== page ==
Macular structural characteristics in children with congenital and developmental cataracts

Jingyun Wang, Heather A. Smith, Dana L. Donaldson, Kathryn M. Haider, Gavin J. Roberts, Derek T. Sprunger, Daniel E. Neely, David A. Plager

Research output: Contribution to journalArticle

5 Scopus citations


PURPOSE: To investigate macular structural characteristics in children with congenital or developmental cataracts.

METHODS: Children 5-16 years of age with a history of surgery for congenital or acquired cataract were enrolled. Eligible patients had visual acuity of 20/400 or better and≤ge;37 weeks gestational age at birth. Patients were divided into two groups: unilateral (n = 22) and bilateral (n = 19). Fourier domain optical coherence tomography (FD-OCT) was used to image the retinal structure. Retinal volume scans centered on the fovea were obtained. Using the instrument's segmentation software, central subfield thickness (CST) and the thickness of the inner and outer retinal layer regions were measured.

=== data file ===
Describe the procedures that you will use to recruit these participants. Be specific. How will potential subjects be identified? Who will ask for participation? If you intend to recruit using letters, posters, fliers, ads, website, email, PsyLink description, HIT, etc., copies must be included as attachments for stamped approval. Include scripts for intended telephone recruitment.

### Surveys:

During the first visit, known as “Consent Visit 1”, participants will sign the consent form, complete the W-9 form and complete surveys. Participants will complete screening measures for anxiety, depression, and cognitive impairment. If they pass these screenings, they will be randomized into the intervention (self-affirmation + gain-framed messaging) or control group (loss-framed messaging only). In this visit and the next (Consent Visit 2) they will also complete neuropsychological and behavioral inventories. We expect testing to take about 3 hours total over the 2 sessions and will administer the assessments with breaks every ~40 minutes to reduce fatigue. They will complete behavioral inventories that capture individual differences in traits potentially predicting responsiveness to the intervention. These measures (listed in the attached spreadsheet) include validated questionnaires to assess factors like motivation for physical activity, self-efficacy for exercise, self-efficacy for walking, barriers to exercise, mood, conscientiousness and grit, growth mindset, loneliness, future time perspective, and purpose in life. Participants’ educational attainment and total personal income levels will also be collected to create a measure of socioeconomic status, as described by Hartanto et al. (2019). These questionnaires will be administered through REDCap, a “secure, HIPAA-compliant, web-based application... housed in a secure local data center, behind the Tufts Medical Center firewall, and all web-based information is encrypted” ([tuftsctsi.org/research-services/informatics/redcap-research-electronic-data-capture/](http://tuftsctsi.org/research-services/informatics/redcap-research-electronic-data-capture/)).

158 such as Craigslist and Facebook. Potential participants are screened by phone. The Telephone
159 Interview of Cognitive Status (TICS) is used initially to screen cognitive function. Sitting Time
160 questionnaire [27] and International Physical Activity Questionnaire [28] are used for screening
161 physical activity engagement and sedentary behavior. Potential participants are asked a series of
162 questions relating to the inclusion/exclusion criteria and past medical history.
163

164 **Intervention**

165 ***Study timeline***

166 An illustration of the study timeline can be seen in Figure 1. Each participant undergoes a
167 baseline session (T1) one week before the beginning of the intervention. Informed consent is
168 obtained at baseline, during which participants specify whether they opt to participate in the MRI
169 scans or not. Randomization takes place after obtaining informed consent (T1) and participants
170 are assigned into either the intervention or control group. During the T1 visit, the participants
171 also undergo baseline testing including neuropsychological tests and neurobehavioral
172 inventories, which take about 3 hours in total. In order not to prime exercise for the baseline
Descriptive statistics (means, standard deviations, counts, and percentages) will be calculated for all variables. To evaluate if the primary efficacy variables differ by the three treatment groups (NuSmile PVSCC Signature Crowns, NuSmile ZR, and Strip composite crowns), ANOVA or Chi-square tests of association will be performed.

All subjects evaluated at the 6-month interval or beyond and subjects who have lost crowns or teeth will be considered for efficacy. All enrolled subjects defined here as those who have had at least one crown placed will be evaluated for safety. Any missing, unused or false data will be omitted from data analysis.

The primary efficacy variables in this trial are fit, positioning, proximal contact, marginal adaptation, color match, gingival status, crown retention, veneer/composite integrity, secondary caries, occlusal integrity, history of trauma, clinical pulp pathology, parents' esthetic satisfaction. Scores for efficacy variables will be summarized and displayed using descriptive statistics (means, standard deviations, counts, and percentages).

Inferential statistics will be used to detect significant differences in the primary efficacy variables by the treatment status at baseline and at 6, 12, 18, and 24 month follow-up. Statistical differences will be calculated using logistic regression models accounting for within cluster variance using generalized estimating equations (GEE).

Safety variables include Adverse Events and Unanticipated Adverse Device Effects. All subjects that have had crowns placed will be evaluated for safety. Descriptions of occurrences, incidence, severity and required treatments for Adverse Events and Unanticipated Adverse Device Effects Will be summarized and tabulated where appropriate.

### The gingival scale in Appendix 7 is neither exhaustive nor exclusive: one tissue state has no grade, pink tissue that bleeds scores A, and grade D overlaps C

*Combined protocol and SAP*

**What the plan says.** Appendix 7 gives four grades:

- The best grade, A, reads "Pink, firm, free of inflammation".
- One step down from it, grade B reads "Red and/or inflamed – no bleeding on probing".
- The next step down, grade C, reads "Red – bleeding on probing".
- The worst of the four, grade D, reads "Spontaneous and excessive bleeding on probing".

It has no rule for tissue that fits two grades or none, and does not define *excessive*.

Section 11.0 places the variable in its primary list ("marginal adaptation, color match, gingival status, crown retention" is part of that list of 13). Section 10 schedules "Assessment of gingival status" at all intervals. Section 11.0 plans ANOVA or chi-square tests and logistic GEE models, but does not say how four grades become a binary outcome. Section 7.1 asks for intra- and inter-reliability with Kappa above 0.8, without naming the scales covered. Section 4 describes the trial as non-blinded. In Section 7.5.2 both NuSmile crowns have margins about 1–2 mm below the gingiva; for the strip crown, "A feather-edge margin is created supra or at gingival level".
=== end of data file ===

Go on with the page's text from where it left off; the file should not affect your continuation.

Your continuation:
RESULTS: In the unilateral group, 1 child with persistent fetal vasculature had unidentifiable retinal structure and was excluded. Most unilateral eyes (20/21) had a CST within the normal range. However, the CST, superior, nasal, inferior, and temporal sectors were all significantly thicker in the cataractous eye compared to the noncataractous eye (all P≤lt; 0.01 [paired t test]). The interocular difference for CST was not associated with age at surgery or interocular difference for visual acuity. In the bilateral group, although 34 of 38 eyes were within the normal range, the average CST of this group was significantly thicker than the noncataractous eye in the unilateral group.

CONCLUSIONS: Following cataract extraction during infancy or childhood, most cataractous eyes had normal macular structure. Cataractous eyes of both unilaterally and bilaterally affected children have thicker CST values compared to the noncataractous eye.

Original languageEnglish (US)
Pages (from-to)417-422
Number of pages6
JournalJournal of AAPOS
Issue number5
StatePublished - Oct 1 2014

ASJC Scopus subject areas

  • Pediatrics, Perinatology, and Child Health
  • Ophthalmology

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